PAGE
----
Written by: Lisa Stelzner
Primary Source: Daily Dose of Science Blog
In the past, scientists did not think that turtles communicated with each other, seeing that they had internal ears and no vocal cords. However, giant South American River turtles were so organized in some of their behaviors that it seemed odd to scientists that they weren’t communicating somehow – such as when 16 turtles leave the river in a single-file line to dig nests and lay eggs on the shore. Herpetologists recently discovered that this species of turtle calls to each other in and out of the water. Baby turtles make noises while in their shells that may cause their siblings in the eggs around them to all hatch at the same time. After they hatch and enter the water, their mothers call for the babies and guide them to flooded forest areas. What’s amazing is the mothers stay near the beaches where they lay their eggs for two months while the eggs develop! Scientists plan on confirming if an individual mother actually finds her own offspring, or if it is some unrelated babies, since many mothers will lay eggs in the same area.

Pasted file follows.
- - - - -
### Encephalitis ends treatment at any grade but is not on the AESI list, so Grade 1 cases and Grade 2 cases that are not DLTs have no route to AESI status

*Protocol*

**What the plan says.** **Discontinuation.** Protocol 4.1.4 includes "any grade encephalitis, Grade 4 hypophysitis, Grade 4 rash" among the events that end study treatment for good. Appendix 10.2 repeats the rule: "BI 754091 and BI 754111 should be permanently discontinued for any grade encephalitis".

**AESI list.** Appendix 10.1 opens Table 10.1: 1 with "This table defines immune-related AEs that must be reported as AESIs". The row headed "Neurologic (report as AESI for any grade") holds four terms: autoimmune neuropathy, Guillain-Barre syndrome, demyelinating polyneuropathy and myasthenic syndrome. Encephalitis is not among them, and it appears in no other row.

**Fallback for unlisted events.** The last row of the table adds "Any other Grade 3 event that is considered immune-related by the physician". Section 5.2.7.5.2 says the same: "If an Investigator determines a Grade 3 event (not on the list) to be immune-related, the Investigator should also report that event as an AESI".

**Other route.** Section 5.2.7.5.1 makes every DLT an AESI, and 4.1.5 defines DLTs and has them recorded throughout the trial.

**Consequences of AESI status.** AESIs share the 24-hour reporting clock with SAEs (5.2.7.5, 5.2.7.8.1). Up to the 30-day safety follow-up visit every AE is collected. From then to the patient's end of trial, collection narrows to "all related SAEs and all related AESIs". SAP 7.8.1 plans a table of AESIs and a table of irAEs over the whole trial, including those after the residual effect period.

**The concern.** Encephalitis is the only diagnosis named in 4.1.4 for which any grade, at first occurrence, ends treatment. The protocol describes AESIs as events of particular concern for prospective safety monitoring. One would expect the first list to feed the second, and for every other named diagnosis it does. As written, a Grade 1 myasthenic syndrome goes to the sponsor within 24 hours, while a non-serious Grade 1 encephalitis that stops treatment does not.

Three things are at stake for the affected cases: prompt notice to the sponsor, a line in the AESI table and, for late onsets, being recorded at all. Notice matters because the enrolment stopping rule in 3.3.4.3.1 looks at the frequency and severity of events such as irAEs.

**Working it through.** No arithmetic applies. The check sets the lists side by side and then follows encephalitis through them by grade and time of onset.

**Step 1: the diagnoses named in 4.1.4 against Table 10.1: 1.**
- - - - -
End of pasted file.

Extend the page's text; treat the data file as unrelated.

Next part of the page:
Turtles communicate at very low frequencies – so low that humans more than 50 years old often can’t detect it. This may help the sound travel underwater. They also really space out their calls, and sometimes only make noise a few times per hour. No wonder people didn’t think they communicated before!
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